5 Totally Badass Women We’d Love to Hang With
By Allison Pattillo
From swimming with great white sharks to adventure cycling 20,000 miles in a year, the combined stories from these fearless five are nothing short of epic. We’d love to crack a beer with these badasses post-training, which is probably the only time we’d be able to keep up. Get know these incredible women, who personify passion and grit as they push the boundaries of their respective sports.
31, from Anchorage, Alaska, but lives on the road
Before she discovered long-haul potential of the bicycle, Wilcox was a bike commuter (she doesn’t drive and only got a driver’s license because it was required for a pedicab job). One day, she was going to ride the bus to visit her sister, but didn’t have the fare. So, she decided to ride her bike from Tacoma to Seattle.
“During the ride, I thought if I could ride to Seattle, I could ride across the country,” says Wilcox, who is now an ultra-endurance bike racer. “It was weird, but I could picture riding day after day and camping at night.”
She and her boyfriend worked for the summer to save money, then set off on their grand tour. They’d ride for a few months, find seasonal jobs, save money, and repeat. They capped off their seven-year sojourn bikepacking through Eastern Europe, South Africa, and the Middle East, ending in Israel with a tour of the route for The Holy Land Challenge. Wilcox entered the challenging 900-mile race—complete with her touring bike and tennis shoes—and shocked herself by performing much better than she expected.
“I knew I didn’t get tired, but I didn’t know I could race,” she says.
Inspired, she flew back home to Anchorage, then hopped on her bike for a 1,900-mile ride from Anchorage to Banff, Alberta, where she then started the Tour Divide (2,745 miles from Banff to New Mexico) and set a new women’s course record. The following year, in 2016, Wilcox won the Trans Am Bike Race, a self-supported race across America.
After a hard season of racing, she and her boyfriend went to Baja, Mexico. “I just wanted to rest and not even ride,” she says, but, of course, they brought bikes. After riding “mellow” for about a week and falling in love with the terrain, they began putting together a route for others to enjoy. The result is the Baja Divide, a 1,700-mile bikepacking route from San Diego, California, to San Jose del Cabo, Mexico. And yes, Wilcox has the fastest known time for the route.
Wilcox, who works seasonally as a guide at endurance bike camps, is now ramping up for a summer of races, including what she calls “shorter” 600-1,300 mile events in France, Nevada, Switzerland and Kyrgyzstan. You can follow her adventures on her blog, Lael’s Globe of Adventure.
We can relate: “I love to run. I do it for mental reasons more than anything else; it’s when I relax. But I don’t want to race, I save it as a special thing I get to do.”
38, Waialua, Hawaii
Not many people can say they rode a great white shark, but professional free diver Kimi Werner can. She began free diving at the age of five, when she would swim with her father while he fished for the family dinner. As Werner grew, her family became less tied to the ocean. Werner went to culinary school and began working in restaurants.
“I was 24 years old when I realized the ocean was calling me back,” she says. “It turned my world upside down with how happy the connection back to my heart, food, family, and nature made me.”
She began entering spearfishing and free diving competitions, and won the U.S. National Spearfishing Championship in 2008, along with many other competitions and world records during her career. Yet when she realized competition was dulling her love for the sport, she opted to walk away from free diving and became a chef.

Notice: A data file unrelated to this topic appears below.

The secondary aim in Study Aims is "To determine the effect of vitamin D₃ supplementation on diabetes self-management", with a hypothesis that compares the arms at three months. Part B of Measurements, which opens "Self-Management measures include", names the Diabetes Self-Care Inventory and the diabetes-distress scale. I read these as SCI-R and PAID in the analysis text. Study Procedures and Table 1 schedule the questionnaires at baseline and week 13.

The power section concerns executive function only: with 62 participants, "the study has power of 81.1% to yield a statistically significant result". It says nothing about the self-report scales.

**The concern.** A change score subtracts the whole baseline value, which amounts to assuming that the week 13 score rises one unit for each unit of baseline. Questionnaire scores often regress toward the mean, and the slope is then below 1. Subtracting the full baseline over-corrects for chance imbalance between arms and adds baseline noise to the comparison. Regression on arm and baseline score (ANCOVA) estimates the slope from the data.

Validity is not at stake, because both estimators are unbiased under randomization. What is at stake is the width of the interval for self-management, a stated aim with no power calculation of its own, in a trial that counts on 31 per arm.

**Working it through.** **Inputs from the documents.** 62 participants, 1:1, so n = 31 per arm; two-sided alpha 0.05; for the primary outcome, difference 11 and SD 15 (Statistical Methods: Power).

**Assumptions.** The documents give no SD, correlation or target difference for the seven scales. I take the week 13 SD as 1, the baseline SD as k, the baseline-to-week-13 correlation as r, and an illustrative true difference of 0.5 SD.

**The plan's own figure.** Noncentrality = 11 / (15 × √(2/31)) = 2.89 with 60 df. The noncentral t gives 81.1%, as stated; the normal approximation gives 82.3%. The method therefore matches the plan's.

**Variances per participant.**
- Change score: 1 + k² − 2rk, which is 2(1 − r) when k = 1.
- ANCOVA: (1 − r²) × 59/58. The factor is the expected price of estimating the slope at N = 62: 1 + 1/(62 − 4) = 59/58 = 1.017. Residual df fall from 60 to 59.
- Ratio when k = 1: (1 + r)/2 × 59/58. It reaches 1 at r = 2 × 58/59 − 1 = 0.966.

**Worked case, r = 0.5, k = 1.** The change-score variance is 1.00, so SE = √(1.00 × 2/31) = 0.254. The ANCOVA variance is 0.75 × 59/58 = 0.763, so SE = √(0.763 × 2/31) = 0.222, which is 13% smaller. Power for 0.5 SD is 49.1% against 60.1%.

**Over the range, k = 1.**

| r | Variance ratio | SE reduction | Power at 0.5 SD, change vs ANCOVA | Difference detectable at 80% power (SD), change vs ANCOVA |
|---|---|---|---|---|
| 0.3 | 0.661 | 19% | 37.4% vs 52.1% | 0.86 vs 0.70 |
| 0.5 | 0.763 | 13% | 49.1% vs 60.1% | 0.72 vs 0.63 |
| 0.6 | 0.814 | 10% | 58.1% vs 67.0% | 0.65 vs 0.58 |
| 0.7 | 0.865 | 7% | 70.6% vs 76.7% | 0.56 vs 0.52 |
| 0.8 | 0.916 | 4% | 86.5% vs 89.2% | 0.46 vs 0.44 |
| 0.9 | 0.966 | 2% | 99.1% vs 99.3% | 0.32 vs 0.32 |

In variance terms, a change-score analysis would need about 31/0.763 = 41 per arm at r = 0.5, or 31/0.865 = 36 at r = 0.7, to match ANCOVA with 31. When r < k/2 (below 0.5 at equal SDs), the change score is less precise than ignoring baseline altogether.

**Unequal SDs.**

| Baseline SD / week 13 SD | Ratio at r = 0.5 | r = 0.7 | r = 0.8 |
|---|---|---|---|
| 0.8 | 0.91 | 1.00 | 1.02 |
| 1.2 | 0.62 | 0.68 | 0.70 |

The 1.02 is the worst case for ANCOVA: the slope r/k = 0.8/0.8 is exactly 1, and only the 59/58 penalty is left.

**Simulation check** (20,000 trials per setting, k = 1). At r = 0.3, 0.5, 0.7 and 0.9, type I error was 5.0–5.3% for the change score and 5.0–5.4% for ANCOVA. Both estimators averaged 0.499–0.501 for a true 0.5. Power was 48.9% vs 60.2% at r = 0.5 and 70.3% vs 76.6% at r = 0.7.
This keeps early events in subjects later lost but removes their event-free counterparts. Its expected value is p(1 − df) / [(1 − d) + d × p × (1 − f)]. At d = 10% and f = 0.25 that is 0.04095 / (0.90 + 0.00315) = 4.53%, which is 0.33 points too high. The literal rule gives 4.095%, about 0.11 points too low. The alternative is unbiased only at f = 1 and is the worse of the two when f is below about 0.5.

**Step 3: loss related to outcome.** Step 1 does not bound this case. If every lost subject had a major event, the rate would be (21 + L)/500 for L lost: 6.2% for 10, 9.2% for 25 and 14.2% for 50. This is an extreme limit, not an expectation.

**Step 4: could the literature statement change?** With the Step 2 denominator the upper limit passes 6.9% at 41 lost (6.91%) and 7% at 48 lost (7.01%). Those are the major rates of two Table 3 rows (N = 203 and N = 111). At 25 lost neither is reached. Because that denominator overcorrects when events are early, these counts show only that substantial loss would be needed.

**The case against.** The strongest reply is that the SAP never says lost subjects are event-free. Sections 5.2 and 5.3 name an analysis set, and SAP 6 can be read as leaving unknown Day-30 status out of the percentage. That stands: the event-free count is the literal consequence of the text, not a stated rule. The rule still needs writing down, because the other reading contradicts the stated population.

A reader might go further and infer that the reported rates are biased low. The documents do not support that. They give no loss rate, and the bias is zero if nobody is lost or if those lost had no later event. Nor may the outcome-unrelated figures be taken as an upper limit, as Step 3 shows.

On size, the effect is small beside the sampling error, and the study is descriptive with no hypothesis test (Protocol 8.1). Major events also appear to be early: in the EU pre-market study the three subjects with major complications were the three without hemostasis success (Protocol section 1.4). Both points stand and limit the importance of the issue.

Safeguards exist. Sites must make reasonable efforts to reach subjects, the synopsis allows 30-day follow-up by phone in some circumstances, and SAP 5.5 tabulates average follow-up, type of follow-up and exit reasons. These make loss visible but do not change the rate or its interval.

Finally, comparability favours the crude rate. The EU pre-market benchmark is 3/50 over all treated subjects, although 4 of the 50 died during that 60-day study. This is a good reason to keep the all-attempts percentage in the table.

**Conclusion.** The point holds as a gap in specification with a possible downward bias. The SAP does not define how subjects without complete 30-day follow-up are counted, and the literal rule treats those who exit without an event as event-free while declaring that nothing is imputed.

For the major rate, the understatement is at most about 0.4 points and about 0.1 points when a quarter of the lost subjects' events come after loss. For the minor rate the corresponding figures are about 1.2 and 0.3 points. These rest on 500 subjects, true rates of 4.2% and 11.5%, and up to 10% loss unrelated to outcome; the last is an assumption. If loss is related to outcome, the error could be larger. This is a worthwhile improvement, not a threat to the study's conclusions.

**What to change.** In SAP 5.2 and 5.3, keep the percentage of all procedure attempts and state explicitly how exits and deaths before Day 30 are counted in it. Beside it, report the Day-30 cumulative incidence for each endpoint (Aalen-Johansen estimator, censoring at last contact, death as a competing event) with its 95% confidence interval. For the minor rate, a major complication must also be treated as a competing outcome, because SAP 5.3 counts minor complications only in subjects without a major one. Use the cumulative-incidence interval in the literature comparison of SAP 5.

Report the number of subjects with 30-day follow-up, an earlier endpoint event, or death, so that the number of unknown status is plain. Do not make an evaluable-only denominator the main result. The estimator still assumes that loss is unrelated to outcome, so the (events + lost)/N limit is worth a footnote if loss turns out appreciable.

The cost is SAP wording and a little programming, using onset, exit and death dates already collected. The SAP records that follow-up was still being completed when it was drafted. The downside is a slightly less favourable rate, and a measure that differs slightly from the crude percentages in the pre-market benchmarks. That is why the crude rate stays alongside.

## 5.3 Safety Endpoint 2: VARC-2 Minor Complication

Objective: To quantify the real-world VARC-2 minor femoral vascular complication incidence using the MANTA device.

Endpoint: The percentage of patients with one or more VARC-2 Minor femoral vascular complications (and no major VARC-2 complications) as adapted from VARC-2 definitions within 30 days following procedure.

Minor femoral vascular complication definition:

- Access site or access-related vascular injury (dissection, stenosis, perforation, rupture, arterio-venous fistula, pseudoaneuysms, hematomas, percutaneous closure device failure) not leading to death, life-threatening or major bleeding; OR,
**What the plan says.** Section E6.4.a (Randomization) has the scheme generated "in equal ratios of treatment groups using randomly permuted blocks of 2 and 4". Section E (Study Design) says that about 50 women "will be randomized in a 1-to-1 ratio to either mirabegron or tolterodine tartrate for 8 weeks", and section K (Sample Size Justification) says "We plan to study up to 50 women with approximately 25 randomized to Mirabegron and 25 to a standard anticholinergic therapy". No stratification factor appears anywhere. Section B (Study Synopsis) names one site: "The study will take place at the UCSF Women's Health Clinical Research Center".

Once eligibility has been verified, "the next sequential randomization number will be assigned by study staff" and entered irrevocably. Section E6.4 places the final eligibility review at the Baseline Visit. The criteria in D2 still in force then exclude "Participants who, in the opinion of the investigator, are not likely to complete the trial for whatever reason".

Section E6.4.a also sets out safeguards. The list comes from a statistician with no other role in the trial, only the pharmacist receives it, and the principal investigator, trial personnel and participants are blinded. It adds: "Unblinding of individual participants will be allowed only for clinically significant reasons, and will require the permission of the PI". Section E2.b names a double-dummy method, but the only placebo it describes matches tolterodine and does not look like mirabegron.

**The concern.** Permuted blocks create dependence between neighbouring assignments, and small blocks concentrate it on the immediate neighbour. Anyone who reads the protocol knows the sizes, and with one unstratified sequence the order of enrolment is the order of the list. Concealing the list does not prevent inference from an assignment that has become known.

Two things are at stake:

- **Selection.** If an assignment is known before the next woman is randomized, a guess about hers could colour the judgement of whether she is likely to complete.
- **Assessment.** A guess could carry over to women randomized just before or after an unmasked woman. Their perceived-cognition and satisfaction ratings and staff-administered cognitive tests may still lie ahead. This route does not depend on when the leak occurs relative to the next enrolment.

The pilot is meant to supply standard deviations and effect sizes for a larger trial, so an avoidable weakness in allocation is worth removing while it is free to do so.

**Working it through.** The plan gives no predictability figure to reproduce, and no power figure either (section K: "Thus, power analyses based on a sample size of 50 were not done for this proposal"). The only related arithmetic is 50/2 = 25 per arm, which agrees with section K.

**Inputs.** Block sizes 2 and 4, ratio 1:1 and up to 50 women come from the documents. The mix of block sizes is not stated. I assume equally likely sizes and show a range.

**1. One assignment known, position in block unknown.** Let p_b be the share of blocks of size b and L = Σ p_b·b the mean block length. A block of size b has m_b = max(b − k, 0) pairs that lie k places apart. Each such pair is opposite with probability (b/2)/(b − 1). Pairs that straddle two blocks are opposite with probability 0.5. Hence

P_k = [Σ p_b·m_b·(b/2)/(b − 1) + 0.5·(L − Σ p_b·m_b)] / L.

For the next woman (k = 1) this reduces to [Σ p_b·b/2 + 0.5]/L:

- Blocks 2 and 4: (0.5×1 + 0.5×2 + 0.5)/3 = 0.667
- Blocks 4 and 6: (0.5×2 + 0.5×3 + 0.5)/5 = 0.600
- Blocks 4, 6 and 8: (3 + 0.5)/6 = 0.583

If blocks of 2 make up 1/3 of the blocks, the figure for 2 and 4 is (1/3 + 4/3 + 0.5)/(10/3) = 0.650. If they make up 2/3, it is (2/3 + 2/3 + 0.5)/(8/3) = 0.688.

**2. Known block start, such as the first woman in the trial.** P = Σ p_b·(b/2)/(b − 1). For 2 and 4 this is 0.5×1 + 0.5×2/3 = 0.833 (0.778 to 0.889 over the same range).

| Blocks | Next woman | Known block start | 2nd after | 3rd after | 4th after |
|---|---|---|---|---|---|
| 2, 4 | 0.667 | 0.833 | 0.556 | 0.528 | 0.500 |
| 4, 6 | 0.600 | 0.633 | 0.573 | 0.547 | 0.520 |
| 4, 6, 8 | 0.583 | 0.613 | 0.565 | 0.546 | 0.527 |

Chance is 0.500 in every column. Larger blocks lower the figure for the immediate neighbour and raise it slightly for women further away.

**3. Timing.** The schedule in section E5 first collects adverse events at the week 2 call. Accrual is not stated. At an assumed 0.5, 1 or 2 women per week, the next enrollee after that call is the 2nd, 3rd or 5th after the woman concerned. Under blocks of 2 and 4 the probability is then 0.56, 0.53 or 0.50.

Eventually, though, she returned to the water on her own terms. She now dives and spearfishes one or two days a week, but is in the water as often as possible, swimming, meditating (yes, in the water), and surfing daily if she can. Free diving is her ticket to travel the world promoting environmental advocacy and sustainable fishing, working with scientists, and learning all she can about other cultures.
“Leaving competition felt like giving up on my dream,” says Werner. “Strangely enough, diving turned into its own authentic career. I didn’t lose opportunities, I gained better ones, and am invested in the core values of every single project I do.”
What’s next for Werner? In addition to TV projects and speaking engagements, one hope is to swim with an Orca in the wild. We’ll be diving in—vicariously, of course—when she does.
We can relate: “To this day I still have to sum up as much courage as I possibly can when it comes time to find my voice. I would much rather be uncomfortable for a few minutes than live a life of regret.”
42, Aspen, Colorado
Christy Mahon has an effervescence about her that’s catching. Whether she’s talking about adventuring in the mountains, tending her community garden plot, or stopping mid-sentence to point out a passing deer in the preserve at the Aspen Center for Environmental Studies, where she’s the Development Director, you’re all in with her. That joy spills into her training, although she doesn’t consider it training. She calls it “practicing for life.”
“I never say I ‘have’ to train. It’s more like, ‘Hell yeah, I get to be outside!’” says the mountaineer and ultrarunner.
A Colorado-native, Mahon was always an athletic person, but didn’t start thinking about what was possible as far as distances and peaks until she spent college summers working at Olympic National Park in Washington, and met a co-worker who regularly ran 50-plus miles across the park, before work. “I was like, is that even possible?”
After college, Mahon moved to Aspen from Denver because she wanted to live in the mountains, not just near them. She says moving to a community that inspires people to get outside and challenge themselves inspired her to do more.